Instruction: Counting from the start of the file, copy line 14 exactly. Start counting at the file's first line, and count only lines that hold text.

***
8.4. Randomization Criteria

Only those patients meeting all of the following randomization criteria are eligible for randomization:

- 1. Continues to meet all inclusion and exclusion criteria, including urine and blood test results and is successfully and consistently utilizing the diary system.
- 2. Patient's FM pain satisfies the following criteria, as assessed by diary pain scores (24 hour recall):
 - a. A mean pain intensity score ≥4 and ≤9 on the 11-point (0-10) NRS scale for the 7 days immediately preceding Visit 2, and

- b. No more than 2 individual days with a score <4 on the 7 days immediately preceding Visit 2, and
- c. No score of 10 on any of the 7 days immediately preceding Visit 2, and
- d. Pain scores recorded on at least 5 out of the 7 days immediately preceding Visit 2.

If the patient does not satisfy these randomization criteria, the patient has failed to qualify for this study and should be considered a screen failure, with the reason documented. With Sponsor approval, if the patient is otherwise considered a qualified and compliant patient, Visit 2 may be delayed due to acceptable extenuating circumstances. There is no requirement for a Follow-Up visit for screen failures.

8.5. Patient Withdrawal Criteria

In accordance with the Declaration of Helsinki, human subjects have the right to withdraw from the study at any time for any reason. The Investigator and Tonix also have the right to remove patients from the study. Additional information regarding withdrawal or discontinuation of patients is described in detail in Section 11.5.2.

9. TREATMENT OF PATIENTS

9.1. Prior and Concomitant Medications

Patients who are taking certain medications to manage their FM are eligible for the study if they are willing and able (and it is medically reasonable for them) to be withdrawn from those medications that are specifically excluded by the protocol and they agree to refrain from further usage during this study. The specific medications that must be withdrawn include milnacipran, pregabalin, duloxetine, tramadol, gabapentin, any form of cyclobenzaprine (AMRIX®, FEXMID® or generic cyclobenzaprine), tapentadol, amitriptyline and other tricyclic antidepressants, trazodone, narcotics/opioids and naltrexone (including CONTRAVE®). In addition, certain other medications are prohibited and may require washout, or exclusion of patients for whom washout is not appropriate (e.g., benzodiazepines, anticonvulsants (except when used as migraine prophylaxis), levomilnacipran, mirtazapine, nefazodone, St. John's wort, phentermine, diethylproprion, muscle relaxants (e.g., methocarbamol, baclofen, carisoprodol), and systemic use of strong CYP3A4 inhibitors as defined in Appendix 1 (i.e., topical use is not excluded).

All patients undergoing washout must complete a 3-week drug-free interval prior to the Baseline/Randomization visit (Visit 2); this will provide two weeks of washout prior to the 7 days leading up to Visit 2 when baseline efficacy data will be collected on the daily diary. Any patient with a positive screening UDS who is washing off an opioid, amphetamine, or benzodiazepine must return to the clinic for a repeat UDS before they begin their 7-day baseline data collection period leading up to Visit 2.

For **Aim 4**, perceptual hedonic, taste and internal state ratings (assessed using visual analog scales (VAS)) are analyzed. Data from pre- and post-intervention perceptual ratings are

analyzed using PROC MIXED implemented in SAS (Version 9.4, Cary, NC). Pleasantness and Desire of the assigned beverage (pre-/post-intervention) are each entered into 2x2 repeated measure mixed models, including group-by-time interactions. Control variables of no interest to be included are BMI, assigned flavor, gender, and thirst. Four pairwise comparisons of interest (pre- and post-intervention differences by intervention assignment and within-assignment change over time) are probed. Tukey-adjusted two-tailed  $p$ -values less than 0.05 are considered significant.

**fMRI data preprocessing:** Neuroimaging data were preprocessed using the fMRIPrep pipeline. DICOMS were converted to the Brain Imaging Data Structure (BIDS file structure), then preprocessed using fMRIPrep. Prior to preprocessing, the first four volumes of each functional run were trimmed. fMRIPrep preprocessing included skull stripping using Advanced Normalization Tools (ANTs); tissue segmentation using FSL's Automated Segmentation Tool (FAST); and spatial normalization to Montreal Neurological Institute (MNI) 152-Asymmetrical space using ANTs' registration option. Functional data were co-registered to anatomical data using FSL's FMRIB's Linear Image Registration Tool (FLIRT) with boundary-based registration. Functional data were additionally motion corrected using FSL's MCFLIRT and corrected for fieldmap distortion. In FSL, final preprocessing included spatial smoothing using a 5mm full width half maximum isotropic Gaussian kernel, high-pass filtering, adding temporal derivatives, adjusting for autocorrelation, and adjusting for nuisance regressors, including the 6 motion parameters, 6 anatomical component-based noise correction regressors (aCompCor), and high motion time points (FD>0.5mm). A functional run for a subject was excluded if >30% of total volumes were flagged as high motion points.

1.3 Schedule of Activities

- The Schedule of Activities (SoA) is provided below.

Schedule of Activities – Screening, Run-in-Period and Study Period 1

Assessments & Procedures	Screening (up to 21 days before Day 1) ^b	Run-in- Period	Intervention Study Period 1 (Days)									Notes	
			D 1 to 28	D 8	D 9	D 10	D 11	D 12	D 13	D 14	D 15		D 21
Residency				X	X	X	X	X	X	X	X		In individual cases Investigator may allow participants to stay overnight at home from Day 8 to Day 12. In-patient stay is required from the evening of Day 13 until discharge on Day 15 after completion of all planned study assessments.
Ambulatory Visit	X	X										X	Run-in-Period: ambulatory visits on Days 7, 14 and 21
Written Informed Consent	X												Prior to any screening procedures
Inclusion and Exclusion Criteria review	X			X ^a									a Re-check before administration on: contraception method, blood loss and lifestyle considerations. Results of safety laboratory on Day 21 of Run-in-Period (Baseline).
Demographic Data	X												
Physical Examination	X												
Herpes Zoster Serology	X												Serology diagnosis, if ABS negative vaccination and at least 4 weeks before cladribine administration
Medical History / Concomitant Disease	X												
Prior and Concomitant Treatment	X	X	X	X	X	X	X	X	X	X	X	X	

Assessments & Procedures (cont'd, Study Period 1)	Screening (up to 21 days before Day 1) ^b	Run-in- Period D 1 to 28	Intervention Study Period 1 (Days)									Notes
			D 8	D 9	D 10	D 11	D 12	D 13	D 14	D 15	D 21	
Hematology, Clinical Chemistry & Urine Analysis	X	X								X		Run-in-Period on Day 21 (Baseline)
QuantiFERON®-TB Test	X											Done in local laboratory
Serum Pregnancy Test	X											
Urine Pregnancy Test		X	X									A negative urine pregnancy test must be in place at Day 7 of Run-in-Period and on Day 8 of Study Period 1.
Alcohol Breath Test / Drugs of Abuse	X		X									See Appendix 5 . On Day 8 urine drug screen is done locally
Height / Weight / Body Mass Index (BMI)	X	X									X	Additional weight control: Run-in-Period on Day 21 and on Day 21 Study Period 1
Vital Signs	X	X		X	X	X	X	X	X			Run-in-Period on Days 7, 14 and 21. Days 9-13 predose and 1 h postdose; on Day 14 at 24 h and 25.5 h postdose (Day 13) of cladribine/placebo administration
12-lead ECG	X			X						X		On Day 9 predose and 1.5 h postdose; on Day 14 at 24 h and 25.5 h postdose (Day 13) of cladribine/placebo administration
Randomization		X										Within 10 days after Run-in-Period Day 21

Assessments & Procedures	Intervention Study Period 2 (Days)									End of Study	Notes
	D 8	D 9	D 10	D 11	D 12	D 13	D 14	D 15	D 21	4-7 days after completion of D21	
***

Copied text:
Patients who are taking certain medications to manage their FM are eligible for the study if they are willing and able (and it is medically reasonable for them) to be withdrawn from those medications that are specifically excluded by the protocol and they agree to refrain from further usage during this study. The specific medications that must be withdrawn include milnacipran, pregabalin, duloxetine, tramadol, gabapentin, any form of cyclobenzaprine (AMRIX®, FEXMID® or generic cyclobenzaprine), tapentadol, amitriptyline and other tricyclic antidepressants, trazodone, narcotics/opioids and naltrexone (including CONTRAVE®). In addition, certain other medications are prohibited and may require washout, or exclusion of patients for whom washout is not appropriate (e.g., benzodiazepines, anticonvulsants (except when used as migraine prophylaxis), levomilnacipran, mirtazapine, nefazodone, St. John's wort, phentermine, diethylproprion, muscle relaxants (e.g., methocarbamol, baclofen, carisoprodol), and systemic use of strong CYP3A4 inhibitors as defined in Appendix 1 (i.e., topical use is not excluded).